In The Water Diviner, Crowe stars as Australian farmer Joshua Connor, who lives in Australia on a working farm with his wife and their three sons. After the unexpected death of his wife, Connor heads to Turkey in 1919 after the Battle of Gallipoli in order to find his three missing and presumed dead sons in order to bring their bodies home to be buried next to their mother. Connor repeatedly finds obstacles thrown in his way that bar his ability to, at first, make it to Gallipoli and then to get the officials there to even help him find his son. Facing tension from the military and different governmental agencies while abroad, as well as discrimination in Turkey from the locals who see him as the reason why their family and friends didn’t come home from the war, Connor soon realizes that everyone and everything around him has drastically changed from the war and that he must find a way to survive.. Finding his sons becomes Connor’s driving force through life, leading him to discover things that he is not quite ready to know.
This movie is loosely based on the book The Water Diviner by Andrew Anastasios and Dr. Meaghan Wilson-Anastasios. Check out the following books to learn more about the Battle of Gallipoli.
When I grow up I want to be a Lady Detective just like Miss Fisher—elegant, scrappy and clever (words that also describe my other favorite Lady Detective, Jessica Fletcher!) Phryne Fisher has been dancing around the book world for a while (see my review of the first in that series here: Phryne, Rhymes with Briney), but now we can actually see her shake her beaded tassels in a new gorgeously filmed television series by the Australian Broadcasting Corporation, shown in the United States on PBS.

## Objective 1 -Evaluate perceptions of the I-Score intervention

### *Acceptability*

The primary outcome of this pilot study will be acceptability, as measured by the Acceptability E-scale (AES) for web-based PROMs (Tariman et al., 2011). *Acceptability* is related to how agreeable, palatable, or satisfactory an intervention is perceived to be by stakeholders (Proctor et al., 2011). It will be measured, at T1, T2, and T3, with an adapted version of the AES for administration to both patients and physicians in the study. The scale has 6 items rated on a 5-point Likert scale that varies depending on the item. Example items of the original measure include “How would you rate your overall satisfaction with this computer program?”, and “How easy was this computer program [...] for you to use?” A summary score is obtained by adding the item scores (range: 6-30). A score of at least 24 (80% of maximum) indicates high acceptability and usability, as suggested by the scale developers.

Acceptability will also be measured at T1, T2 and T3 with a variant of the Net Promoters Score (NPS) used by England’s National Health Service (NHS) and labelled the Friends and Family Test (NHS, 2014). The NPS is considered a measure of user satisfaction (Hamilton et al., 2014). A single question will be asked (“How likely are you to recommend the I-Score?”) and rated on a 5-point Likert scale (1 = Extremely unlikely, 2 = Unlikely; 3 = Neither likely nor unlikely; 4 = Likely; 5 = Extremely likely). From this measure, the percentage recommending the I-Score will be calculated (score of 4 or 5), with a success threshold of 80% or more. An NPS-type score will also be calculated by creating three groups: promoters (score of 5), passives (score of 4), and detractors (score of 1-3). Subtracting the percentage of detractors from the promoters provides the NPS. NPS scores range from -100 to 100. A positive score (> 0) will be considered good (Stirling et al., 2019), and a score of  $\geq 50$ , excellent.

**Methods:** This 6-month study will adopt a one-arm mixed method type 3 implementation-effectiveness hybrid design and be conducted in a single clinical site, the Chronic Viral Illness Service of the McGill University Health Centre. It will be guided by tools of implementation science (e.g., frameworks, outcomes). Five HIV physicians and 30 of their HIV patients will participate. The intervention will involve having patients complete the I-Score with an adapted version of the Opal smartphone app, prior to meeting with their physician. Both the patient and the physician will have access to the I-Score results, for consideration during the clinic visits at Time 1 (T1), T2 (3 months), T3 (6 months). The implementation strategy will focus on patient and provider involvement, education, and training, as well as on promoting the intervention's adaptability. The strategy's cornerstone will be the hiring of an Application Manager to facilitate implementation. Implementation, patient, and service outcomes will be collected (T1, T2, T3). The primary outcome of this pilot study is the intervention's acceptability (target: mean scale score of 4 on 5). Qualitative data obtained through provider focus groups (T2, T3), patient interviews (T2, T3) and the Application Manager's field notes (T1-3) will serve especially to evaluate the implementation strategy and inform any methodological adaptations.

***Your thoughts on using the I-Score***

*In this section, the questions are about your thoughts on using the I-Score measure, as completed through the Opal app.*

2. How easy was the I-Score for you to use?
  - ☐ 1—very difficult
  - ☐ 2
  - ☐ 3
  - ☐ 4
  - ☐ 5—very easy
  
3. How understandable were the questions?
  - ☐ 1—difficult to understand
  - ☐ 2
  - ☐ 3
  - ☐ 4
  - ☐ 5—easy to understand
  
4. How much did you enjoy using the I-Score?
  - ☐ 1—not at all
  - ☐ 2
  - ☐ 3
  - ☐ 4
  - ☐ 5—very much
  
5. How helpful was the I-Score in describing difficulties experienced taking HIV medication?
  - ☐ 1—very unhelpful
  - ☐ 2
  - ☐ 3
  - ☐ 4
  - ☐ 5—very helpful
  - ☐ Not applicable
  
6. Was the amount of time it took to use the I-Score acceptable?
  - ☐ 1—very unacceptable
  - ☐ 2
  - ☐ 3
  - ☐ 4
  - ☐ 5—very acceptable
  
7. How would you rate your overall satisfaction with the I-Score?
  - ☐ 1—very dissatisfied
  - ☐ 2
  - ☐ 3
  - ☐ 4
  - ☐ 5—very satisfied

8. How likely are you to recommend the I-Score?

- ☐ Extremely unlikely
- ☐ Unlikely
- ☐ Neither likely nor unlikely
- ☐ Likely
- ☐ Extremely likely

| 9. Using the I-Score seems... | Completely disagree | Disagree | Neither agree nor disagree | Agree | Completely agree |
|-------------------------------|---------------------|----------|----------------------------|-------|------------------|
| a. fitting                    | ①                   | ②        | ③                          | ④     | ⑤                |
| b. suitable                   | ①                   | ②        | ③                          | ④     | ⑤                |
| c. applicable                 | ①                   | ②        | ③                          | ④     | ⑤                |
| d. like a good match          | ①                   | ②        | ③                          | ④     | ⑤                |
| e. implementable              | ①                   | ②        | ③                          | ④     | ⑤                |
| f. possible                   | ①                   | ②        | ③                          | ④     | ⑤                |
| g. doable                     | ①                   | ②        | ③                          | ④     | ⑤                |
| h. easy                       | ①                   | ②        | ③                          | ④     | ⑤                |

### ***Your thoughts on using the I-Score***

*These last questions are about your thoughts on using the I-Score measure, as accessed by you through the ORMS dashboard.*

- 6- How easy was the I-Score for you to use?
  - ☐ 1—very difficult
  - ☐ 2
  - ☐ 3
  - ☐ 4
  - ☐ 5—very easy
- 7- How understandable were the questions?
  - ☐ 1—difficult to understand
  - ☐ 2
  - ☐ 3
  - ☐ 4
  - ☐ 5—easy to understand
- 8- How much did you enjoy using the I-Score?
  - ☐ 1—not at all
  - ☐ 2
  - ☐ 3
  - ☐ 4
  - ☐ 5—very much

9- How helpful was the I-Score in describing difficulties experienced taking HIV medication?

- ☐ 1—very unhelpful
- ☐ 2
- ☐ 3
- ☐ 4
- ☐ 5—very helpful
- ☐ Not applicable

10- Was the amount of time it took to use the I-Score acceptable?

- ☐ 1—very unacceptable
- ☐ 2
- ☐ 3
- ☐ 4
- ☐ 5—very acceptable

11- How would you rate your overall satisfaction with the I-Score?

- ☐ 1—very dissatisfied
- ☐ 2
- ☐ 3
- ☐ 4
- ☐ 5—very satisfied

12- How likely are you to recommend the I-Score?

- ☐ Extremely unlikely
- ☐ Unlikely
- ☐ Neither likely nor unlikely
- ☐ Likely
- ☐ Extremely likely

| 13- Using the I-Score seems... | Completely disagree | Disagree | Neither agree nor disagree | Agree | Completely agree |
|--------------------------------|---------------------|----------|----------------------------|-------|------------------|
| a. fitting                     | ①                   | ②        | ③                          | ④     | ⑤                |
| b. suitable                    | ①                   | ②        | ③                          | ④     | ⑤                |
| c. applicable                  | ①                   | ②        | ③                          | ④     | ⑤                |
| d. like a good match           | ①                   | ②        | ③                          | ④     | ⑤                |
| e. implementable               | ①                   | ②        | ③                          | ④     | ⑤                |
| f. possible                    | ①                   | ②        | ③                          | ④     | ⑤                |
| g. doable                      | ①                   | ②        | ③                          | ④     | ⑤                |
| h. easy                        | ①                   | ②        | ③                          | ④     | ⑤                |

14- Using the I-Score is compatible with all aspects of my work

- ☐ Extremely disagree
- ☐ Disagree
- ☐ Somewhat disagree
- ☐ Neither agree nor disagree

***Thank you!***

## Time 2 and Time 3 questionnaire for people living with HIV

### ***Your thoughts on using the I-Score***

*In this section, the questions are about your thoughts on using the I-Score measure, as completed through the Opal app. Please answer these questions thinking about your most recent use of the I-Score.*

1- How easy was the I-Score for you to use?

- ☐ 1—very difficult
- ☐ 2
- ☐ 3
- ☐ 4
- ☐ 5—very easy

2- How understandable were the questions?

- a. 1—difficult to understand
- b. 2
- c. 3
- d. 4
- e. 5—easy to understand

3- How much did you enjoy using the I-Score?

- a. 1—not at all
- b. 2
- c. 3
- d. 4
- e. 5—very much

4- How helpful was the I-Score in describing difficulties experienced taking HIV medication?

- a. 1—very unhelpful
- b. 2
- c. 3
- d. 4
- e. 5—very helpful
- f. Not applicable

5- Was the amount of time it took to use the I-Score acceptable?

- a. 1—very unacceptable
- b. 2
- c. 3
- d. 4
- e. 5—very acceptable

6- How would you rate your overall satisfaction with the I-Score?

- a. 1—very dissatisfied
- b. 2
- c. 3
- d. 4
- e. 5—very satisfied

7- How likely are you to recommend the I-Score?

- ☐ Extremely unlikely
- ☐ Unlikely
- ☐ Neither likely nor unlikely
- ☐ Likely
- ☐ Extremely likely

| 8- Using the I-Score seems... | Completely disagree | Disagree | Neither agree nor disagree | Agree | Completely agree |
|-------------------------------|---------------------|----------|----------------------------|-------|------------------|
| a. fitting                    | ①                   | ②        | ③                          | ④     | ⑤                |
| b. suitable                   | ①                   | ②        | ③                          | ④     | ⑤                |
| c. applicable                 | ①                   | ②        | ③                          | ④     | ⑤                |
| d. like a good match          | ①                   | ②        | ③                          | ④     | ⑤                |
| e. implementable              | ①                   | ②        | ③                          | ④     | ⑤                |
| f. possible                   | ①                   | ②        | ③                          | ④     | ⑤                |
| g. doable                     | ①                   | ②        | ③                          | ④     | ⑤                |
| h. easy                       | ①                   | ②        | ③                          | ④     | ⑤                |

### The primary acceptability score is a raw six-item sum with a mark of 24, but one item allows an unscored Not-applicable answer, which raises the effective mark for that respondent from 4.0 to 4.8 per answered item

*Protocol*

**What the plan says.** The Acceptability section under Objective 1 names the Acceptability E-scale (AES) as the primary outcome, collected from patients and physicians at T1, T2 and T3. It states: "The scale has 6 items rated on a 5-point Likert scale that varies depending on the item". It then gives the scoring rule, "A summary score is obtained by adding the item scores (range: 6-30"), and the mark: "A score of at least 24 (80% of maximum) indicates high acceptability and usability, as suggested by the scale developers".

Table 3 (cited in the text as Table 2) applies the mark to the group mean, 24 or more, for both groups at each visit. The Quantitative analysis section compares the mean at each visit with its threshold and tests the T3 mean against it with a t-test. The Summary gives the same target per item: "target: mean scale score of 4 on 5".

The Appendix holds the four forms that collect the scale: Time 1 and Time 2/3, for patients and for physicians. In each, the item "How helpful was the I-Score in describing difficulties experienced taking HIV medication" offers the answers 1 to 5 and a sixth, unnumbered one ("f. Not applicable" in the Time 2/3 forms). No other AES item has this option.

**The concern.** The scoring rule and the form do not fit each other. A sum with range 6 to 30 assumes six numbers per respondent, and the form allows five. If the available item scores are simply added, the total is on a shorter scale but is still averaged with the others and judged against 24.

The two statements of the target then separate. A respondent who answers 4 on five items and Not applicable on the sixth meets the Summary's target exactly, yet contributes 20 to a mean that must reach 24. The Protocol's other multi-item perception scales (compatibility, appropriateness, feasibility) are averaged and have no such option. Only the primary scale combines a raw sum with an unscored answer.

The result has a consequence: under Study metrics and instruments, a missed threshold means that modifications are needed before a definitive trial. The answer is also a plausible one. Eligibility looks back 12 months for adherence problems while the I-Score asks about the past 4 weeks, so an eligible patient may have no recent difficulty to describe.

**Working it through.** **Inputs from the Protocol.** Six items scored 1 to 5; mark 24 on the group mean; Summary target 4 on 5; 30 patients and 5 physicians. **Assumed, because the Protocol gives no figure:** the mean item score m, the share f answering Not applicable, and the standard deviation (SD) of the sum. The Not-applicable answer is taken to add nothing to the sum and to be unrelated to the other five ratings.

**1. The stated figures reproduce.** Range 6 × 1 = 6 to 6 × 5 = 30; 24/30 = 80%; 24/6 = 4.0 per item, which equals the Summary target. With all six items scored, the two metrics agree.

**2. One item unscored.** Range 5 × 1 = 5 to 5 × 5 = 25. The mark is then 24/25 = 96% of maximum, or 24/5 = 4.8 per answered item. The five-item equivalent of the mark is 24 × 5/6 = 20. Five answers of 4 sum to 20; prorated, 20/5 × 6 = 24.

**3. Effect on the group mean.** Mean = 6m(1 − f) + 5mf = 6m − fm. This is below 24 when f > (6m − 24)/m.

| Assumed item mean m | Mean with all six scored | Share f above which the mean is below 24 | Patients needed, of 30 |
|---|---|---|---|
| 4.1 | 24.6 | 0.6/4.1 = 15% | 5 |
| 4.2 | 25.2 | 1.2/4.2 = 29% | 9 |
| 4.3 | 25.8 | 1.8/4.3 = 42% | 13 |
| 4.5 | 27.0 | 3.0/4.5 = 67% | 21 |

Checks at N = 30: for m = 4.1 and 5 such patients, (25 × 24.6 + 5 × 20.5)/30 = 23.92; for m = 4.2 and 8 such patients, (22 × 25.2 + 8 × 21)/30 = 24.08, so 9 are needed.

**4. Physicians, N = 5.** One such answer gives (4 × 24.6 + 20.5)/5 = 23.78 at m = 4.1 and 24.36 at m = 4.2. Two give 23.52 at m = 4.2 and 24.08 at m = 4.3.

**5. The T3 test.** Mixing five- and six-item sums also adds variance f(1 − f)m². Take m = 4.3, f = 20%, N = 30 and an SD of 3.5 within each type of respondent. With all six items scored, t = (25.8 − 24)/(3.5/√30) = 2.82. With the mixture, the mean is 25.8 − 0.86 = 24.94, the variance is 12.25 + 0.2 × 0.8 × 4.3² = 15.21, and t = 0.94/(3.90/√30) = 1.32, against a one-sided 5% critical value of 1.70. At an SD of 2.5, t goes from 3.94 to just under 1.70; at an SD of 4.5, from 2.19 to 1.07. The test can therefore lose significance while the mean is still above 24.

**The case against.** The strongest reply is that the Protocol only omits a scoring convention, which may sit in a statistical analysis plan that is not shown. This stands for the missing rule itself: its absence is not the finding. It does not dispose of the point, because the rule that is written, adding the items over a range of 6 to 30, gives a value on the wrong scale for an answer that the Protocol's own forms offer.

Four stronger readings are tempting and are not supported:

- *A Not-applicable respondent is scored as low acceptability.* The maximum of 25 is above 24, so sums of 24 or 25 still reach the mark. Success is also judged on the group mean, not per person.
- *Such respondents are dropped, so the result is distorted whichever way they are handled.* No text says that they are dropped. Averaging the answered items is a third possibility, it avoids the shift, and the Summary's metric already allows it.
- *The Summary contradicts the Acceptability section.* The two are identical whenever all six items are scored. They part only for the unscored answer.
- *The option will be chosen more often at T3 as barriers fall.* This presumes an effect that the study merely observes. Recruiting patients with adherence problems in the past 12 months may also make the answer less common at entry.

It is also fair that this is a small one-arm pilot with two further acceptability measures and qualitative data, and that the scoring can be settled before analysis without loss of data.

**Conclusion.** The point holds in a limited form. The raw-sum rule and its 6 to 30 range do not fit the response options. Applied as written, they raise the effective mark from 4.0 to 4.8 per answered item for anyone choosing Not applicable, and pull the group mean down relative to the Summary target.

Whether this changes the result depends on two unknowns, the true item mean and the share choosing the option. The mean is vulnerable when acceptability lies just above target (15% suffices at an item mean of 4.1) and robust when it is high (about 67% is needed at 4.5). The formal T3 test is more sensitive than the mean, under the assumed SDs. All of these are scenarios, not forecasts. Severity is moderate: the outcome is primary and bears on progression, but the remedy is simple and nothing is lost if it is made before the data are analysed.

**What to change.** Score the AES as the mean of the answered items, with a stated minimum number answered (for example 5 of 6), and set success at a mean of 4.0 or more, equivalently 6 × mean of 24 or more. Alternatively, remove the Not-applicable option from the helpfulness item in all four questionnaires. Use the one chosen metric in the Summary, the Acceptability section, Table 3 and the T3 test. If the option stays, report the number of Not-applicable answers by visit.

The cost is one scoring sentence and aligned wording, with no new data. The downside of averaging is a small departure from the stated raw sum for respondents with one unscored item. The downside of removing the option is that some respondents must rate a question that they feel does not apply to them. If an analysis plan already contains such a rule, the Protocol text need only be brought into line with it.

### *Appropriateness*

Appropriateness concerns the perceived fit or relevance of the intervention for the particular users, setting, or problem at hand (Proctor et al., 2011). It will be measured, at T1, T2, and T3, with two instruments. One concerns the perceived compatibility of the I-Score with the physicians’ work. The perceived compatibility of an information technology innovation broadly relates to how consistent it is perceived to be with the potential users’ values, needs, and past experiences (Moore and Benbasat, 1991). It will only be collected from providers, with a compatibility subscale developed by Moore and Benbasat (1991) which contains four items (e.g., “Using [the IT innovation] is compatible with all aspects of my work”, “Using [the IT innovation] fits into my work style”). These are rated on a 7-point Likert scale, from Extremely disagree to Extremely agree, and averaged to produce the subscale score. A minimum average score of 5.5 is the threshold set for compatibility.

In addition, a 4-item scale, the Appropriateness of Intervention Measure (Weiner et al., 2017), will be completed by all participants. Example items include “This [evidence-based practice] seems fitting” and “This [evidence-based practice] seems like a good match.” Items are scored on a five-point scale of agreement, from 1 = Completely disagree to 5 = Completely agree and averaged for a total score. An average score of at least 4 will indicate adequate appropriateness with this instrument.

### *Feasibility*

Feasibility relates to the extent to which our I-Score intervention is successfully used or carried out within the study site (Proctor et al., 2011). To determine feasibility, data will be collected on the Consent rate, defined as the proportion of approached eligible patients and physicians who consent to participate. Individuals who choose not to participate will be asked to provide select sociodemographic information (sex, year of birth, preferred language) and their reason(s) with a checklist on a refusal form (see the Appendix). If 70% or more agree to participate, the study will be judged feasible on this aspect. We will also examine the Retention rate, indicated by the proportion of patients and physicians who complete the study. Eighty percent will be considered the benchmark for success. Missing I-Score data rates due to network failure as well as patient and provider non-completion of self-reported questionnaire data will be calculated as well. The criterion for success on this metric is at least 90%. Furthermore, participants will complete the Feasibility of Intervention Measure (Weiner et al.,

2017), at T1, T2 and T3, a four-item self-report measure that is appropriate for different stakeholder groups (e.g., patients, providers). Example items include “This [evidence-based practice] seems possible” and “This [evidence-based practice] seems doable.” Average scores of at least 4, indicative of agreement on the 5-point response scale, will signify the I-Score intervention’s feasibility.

Miss Fisher’s Murder Mysteries begins just as Kerry Greenwood’s book series does, with the Honorable Phryne Fisher, played by the seductive Essie Davis, returning to 1920’s Melbourne after being away for a decade or so. While she was away in Europe, Miss Fisher had modeled nude for artists, partied with dancers, worked as WWI nurse, and suddenly came into a title and money. Now that she is returned, Phryne decides that her charm and intellect are perfectly suited to solving murder mysteries around her old hometown. She enlists the help of her gentle butler, her communist chauffeurs/handymen, and her new maid, Dot, who finds herself constantly struggling between good Catholic values and the not-quite-legal-or-virtuous things that Miss Fisher persuades her to do. And of course, the local Detective Inspector Jack Robinson does not find Phryne’s frequent interference in his work amusing (even if he does find her annoyingly companionable.) I loved every episode of Miss Fisher’s Murder Mysteries, but what most puts a sparkle in my eye is Phryne’s marvelous wardrobe! The silk kimonos! The slinky wide-legged pants! And the hats oh THE HATS!